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Nunavut shipwreck is officially Sir John Franklin’s HMS Terror

Ian Harvey

The HMS Terror had been lost during Sir John Franklin’s expedition to discover the Northwest Passage.

The wreck was found earlier this month on a tip from an Inuit crew member that was aboard the Arctic Research Foundation’s Martin Bergmann ship.

It had taken eight days before the government of Canada was notified of one of the largest findings in the Arctic that put to rest a nearly two-century-old mystery.

Parks Canada had confirmed that a shipwreck was discovered off the shores of Nunavut’s King William Island.

HMS Terror
HMS Terror

It was indeed the HMS Terror, the doomed expedition that took place in the year 1845. The Arctic Research Foundation had reported earlier this month that it discovered the Terror on September 3rd.

It was in pristine condition and located north of where Franklin’s other ship, the HMS Erebus, had been found in 2014.

The foundation’s Martin Bergmann research ship spent days filming the underwater wreck. The rest of the team nearly 100 kilometers away was surveying the Victoria Strait.

HMS Terror was found off the south coast of King William Island, highlighted. Photo Credit
HMS Terror was found off the south coast of King William Island, highlighted. Photo Credit

The Bergmann had been part of the Parks Canada guided search for the Terror, which also involved the Canadian Coast Guard’s Sir Wilfrid Laurier icebreaker and also the Royal Canadian Navy’s HMCS Shawinigan.

It was not until September 11th that the federal government had been notified of the foundation’s finding. Bad weather had delayed the team for three days before it was able to make its way to Terror Bay.

Once they had arrived, three days were spent analyzing the ship, including one day of diving – the work was confirmed by reports of the Arctic Research Foundation.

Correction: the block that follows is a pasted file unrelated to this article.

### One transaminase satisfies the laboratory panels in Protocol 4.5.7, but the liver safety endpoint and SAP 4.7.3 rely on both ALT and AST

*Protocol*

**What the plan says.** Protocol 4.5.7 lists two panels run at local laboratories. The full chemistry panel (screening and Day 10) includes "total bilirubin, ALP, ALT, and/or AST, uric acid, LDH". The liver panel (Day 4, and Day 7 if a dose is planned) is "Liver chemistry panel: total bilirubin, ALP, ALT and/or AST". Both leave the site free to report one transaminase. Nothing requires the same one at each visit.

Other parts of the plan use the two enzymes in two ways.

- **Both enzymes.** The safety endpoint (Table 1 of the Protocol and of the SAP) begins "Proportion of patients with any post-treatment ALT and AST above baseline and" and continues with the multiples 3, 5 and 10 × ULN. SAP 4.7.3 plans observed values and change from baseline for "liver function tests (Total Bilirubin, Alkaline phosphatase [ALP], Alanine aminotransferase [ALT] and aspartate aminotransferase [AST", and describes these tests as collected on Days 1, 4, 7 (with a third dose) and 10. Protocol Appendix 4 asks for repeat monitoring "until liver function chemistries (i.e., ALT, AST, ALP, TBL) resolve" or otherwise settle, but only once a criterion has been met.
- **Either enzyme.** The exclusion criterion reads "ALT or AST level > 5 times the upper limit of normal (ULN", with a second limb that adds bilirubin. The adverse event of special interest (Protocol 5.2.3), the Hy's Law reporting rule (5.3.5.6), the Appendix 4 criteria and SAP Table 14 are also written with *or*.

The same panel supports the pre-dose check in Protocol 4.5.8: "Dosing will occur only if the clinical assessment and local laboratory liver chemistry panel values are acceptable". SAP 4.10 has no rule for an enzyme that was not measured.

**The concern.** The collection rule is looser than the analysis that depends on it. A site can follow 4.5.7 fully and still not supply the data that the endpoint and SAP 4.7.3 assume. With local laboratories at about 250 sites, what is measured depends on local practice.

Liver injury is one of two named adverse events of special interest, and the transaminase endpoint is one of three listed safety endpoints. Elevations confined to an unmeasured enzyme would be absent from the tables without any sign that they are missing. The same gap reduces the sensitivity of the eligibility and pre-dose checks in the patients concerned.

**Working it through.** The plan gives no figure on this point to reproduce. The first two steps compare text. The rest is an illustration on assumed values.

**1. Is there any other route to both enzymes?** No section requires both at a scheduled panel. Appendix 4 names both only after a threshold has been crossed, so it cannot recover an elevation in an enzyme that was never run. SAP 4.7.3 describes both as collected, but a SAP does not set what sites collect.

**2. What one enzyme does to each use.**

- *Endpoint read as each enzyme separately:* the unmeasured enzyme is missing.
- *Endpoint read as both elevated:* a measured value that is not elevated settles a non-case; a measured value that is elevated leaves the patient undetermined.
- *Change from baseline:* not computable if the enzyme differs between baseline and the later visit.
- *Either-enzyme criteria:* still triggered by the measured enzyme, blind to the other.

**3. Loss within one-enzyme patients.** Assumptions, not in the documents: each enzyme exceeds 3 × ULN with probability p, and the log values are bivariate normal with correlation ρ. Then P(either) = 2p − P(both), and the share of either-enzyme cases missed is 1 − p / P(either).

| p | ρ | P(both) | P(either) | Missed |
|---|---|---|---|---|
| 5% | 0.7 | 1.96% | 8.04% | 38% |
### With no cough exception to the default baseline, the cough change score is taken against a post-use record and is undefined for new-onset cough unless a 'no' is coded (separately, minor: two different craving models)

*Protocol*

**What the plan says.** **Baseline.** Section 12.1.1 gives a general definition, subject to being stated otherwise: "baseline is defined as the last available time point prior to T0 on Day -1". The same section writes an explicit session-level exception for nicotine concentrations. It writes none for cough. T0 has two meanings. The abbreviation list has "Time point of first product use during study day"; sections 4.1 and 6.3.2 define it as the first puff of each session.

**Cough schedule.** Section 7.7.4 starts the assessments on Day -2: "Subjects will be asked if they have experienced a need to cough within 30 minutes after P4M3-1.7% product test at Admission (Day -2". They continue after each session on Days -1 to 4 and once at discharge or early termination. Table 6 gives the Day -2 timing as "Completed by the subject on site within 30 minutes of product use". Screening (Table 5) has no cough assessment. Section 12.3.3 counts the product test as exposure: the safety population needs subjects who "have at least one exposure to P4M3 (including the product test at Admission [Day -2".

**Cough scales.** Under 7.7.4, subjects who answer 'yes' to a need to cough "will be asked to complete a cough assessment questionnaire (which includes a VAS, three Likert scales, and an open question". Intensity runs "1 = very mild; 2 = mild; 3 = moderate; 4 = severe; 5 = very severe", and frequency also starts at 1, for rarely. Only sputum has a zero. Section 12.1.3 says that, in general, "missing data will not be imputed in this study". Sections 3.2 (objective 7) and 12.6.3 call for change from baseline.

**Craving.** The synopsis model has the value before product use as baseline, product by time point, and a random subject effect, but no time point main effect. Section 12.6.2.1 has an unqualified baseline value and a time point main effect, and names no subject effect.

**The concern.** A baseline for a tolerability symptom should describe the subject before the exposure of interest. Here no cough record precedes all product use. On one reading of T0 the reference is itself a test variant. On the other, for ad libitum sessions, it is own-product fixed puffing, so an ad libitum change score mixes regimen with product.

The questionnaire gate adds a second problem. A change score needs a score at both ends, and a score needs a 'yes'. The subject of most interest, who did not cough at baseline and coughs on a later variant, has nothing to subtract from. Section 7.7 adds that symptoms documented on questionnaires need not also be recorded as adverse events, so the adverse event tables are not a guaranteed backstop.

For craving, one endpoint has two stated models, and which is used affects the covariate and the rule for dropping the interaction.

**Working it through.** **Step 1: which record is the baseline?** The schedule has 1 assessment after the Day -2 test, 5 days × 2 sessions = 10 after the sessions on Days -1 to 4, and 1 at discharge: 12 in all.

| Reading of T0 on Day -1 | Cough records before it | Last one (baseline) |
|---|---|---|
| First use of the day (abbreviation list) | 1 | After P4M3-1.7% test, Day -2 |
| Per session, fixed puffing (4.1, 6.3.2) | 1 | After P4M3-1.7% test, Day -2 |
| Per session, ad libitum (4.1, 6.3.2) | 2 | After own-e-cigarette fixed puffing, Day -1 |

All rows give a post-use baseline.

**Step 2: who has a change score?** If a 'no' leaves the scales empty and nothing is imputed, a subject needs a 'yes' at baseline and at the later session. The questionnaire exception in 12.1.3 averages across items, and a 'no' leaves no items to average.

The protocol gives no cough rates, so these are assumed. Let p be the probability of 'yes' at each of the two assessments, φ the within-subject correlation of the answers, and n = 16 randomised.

The ship’s cabins and the gallery windows are still intact.  The hatches were closed up, and several of the partitions are potentially still in position, stated Ryan Harris, who is the senior underwater archaeologist for Parks Canada.

The ship is a largely-sealed environment that might have preserved remarkably well otherwise very delicate materials.

There were written documents, charts, and other materials.

The ultimate goal is the find out how the Terror ended up where it is. As the story goes, HMS Erebus and HMS Terror had became locked in the ice during the 1846 expedition to discover the Northwest Passage, causing the deaths of 129 men.

Joint ownership

Parks Canada has stated it is working in close partnership with Inuit organizations, especially the Nunavut government and as well the Kitikmeot Inuit Association.

They have joint ownership of the artifacts from both the Erebus and the Terror.

The Arctic Research Foundation has reported that the Terror was found with countless artifacts on board, such as the ship’s bell and wheel, that have been very well preserved.

There was as well found a double-wheeled helm, iron bow sheathings, and three masts.  Divers were able to examine a number of features that had been typical or unique in the 19th century British polar voyage.

The ships and the wrecks have a number of designs that were common to both the HMS Terror and the HMS Erebus.

'Erebus' and the 'Terror' in New Zealand, August 1841, by John Wilson Carmichael.
‘Erebus’ and the ‘Terror’ in New Zealand, August 1841, by John Wilson Carmichael.

The fact that there are no other wrecks other the HMS Erebus with these kind of features in the region has made the archaeologists positively certain of this validation, CBC News reported.

These artifacts will set the way for them to be able to tell the stories of the Nunavut’s heritage, culture, and history.

Here is another on shipwrecks, from our files: New Flyover photographs of Sleeping Bear Dunes show hidden shipwrecks

Hopefully, they will be able to discover more on these ships and will be able to learn exactly what happened, or at least close to it.

Ian Harvey

Ian Harvey is one of the authors writing for The Vintage News